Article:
* [Ortiz-García, S., Ezcurra, E., Schoel, B., Acevedo, F., Soberón, J. and Snow, A.A. 2005. Absence of Detectable Transgenes in local landraces of maize in Oaxaca, Mexico (2003-2004). Proceedings of the National Academy of Sciences.]


The Genetic Shell Game,
or, Now you see it! Now you don't!

News Release by ETC Group -
August 11, 2005

Industry exploits new study on transgenic maize in Mexico

Biotech proponents are using a new scientific study - which finds no evidence of DNA contamination from genetically modified (GM) maize in one area of one Mexican state (Oaxaca) - to claim that Mexico's native maize was never threatened, and even if it was at one time, the issue has now miraculously evaporated. One representative of agribusiness in Mexico, eagerly concluded that, "this study paves the way for the commercial planting of GM maize in Mexico."(1)

According to Silvia Ribeiro of ETC Group in Mexico: "It's no surprise that the industry is using the findings to serve its own interests - as 'proof' that contamination no longer exists and that GM crops should have free reign everywhere, even in the South's centers of crop genetic diversity. Indigenous and farming communities vigorously disagree with the biotech industry's self-serving interpretation of the study."

According to peasant communities in Oaxaca, the new findings are not terribly surprising. Baldemar Mendoza of UNOSJO (Union of Organisations of the Sierra Juarez of Oaxaca) - who lives in the region covered by the new study - said, "We took samples in 3 of the 18 communities that the new report mentions (San Juan Ev. Analco, Ixtlan and Santa Maria Jaltianguis) and our results were also negative in those three communities." Mendoza points out that the geographic area sampled by the new study is small and the 18 communities are predominantly forest communities, which means that their main activity is not planting maize. Mendoza also points out, "The new study doesn't refer to any other part of Mexico where contamination has been found but some in the media are already making the false claim that 'there is no contamination in the whole state of Oaxaca or even all of Southern Mexico.'"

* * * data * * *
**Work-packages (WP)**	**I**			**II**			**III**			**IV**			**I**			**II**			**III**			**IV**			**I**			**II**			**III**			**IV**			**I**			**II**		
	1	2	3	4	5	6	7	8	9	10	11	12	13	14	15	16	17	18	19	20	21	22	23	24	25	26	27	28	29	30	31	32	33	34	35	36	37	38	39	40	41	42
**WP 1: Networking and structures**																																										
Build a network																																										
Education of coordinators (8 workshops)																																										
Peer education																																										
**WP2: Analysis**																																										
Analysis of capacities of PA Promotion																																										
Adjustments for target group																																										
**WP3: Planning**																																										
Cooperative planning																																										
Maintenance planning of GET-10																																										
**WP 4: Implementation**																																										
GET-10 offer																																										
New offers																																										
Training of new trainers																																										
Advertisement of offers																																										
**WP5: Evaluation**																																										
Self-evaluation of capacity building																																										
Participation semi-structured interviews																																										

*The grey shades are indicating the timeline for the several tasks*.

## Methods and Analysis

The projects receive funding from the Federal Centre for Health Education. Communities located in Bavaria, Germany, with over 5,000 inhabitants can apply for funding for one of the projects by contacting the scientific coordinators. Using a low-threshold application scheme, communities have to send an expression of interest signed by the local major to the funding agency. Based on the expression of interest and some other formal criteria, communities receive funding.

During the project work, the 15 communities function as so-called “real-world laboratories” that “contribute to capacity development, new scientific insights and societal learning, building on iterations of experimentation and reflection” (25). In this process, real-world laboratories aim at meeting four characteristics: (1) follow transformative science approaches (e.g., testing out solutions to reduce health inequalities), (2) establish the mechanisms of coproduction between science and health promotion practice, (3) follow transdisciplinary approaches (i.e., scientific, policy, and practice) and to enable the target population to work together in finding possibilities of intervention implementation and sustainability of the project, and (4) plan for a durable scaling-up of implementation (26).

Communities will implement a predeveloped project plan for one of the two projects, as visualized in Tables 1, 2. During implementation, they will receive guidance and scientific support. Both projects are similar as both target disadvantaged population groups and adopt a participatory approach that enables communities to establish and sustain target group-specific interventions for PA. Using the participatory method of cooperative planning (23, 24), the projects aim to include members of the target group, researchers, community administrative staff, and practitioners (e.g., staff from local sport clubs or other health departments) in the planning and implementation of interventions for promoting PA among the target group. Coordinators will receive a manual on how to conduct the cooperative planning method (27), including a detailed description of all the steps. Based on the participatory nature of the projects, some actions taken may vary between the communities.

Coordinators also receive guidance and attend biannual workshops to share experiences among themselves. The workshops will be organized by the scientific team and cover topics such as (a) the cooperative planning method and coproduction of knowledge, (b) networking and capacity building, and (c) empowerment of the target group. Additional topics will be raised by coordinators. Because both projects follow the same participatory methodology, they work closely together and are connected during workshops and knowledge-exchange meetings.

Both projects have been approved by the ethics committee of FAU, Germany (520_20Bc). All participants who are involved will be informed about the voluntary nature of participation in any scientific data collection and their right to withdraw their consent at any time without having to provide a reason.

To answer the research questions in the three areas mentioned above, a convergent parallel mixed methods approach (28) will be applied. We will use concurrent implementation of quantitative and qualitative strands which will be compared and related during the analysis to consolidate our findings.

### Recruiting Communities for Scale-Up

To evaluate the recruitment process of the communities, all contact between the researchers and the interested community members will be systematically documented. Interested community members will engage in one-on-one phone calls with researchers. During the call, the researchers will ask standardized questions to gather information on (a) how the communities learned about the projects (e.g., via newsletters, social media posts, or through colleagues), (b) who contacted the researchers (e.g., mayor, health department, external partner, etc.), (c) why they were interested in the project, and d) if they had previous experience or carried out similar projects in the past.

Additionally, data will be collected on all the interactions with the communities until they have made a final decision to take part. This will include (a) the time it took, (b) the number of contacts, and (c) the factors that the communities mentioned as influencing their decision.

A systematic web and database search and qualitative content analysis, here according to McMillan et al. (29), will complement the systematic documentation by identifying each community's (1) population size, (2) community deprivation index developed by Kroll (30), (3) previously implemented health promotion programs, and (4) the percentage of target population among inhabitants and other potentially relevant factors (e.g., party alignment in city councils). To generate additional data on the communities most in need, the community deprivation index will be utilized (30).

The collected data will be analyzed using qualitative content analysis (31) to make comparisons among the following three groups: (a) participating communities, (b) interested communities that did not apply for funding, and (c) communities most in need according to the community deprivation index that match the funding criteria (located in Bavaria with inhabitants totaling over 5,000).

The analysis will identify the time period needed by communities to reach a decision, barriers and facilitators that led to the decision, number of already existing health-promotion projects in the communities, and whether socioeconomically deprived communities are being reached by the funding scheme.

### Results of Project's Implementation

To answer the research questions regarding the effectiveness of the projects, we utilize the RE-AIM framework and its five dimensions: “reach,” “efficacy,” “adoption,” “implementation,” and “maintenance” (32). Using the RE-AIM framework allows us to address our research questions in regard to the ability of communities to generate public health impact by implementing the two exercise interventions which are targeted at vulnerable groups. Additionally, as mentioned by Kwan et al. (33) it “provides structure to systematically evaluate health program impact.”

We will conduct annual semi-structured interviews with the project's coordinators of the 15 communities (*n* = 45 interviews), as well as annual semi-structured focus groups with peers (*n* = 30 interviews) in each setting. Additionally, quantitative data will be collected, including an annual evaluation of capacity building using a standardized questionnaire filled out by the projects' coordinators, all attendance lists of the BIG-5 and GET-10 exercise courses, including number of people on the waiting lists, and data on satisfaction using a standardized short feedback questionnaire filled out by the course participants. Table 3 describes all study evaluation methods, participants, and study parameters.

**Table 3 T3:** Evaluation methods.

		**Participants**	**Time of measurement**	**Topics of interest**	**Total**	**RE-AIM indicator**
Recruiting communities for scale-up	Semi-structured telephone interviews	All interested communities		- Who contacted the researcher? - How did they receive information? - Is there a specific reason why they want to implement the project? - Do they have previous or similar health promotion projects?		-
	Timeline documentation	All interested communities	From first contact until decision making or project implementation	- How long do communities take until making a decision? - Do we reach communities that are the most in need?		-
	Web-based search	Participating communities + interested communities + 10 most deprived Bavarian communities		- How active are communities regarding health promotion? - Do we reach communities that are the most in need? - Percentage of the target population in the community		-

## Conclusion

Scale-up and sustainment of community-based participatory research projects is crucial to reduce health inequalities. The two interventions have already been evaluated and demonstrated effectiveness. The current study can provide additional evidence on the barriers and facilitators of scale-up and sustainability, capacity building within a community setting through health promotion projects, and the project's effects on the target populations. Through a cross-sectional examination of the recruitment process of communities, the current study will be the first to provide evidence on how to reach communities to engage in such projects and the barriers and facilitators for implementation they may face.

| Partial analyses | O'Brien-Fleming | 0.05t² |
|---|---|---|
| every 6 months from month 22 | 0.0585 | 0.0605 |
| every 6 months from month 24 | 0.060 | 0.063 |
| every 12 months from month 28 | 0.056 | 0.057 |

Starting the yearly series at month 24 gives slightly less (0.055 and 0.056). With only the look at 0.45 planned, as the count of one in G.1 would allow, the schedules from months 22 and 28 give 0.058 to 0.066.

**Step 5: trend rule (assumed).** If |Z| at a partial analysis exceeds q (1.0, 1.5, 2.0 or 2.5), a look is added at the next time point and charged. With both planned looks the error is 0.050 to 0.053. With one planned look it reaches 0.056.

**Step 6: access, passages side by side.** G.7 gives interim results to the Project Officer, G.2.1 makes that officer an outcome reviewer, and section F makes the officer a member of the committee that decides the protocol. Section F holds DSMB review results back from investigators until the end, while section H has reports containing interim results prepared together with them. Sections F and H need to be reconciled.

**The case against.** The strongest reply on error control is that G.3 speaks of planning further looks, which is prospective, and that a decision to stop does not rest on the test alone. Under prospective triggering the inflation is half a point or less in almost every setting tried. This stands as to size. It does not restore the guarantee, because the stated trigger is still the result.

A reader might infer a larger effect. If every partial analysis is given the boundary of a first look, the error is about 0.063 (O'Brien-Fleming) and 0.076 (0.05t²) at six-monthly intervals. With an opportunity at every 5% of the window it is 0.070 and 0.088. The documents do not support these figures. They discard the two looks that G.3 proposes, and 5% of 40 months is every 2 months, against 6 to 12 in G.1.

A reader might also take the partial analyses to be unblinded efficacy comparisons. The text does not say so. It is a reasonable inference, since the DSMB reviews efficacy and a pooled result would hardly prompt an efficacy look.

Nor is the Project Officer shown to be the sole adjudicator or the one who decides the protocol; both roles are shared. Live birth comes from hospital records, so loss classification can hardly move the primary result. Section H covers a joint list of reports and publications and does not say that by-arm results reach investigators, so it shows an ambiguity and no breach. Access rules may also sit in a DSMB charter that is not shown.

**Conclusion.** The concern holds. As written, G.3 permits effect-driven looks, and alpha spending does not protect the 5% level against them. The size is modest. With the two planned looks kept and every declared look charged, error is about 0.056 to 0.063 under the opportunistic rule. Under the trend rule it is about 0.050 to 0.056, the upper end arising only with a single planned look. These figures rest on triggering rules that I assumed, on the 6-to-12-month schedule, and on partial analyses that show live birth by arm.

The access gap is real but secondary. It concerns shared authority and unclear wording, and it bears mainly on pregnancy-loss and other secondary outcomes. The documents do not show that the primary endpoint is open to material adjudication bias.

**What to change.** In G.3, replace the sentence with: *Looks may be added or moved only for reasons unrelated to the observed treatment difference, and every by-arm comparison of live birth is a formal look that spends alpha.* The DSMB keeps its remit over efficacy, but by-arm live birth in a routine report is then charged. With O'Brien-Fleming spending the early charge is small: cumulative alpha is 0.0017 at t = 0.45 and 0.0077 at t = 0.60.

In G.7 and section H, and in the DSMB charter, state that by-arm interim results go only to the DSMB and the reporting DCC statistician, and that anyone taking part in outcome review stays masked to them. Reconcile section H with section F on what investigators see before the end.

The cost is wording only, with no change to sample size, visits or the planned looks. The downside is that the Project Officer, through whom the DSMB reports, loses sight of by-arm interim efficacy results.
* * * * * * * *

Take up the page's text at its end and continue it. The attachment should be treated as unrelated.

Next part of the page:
Four years ago the Mexican government first verified that GM maize had contaminated native maize grown and developed by indigenous farmers in at least two Mexican states - including Oaxaca and Puebla. It has been illegal to plant GM maize in Mexico (either for research or commercial plantings) since 1999. The contamination most likely came about after peasant farmers unknowingly planted a small percentage of imported maize (intended for feed - not for seed). Evidence of contamination was confirmed by subsequent studies and has been widely acknowledged. Indigenous peoples, peasant farmers and civil society have sharply criticized the lack of government efforts to prevent GM contamination and protect native maize.